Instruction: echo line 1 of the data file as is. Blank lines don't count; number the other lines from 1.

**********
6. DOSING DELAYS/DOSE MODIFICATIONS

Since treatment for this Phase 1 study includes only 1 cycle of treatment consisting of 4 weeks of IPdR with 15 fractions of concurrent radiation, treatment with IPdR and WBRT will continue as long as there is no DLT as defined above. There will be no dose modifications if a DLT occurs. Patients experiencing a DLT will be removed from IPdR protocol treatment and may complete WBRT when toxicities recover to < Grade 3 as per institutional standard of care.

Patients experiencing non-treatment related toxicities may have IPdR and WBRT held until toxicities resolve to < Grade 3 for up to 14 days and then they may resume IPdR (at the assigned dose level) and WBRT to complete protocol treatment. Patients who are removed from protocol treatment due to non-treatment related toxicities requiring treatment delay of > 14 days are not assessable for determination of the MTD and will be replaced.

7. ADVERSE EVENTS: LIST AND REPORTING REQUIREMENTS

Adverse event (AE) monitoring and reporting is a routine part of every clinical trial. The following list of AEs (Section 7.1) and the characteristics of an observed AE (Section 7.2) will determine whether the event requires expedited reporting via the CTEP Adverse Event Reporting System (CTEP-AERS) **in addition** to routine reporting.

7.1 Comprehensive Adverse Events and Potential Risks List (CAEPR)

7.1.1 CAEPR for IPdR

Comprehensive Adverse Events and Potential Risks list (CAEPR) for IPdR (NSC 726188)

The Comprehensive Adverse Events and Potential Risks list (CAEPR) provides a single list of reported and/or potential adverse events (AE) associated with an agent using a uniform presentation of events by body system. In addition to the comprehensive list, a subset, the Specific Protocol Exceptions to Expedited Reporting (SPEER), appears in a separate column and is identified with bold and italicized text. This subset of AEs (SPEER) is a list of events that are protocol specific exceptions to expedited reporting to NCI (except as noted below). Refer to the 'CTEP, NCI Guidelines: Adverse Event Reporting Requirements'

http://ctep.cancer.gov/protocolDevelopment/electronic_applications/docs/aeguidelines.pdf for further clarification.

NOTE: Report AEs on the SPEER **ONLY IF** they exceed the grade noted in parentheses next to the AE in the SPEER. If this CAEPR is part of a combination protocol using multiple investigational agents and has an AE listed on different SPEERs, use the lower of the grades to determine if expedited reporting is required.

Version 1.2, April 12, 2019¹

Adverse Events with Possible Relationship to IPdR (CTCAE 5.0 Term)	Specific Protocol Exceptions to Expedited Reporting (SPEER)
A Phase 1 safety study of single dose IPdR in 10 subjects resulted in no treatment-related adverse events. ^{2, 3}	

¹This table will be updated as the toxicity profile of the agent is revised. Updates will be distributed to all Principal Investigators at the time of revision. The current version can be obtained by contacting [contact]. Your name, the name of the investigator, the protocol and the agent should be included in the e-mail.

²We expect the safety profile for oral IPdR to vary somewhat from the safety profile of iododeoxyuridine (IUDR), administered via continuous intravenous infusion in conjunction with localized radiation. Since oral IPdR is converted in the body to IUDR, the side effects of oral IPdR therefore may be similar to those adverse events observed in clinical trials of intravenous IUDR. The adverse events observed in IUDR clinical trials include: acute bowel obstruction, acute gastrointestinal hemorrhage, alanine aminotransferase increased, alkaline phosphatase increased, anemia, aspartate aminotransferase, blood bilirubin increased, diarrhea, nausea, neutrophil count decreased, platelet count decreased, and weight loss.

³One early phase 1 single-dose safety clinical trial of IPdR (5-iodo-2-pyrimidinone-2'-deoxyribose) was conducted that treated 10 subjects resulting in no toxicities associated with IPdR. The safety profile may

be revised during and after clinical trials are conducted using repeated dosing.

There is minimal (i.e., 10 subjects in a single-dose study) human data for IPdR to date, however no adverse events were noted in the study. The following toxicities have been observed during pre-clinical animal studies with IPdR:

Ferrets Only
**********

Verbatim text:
6. DOSING DELAYS/DOSE MODIFICATIONS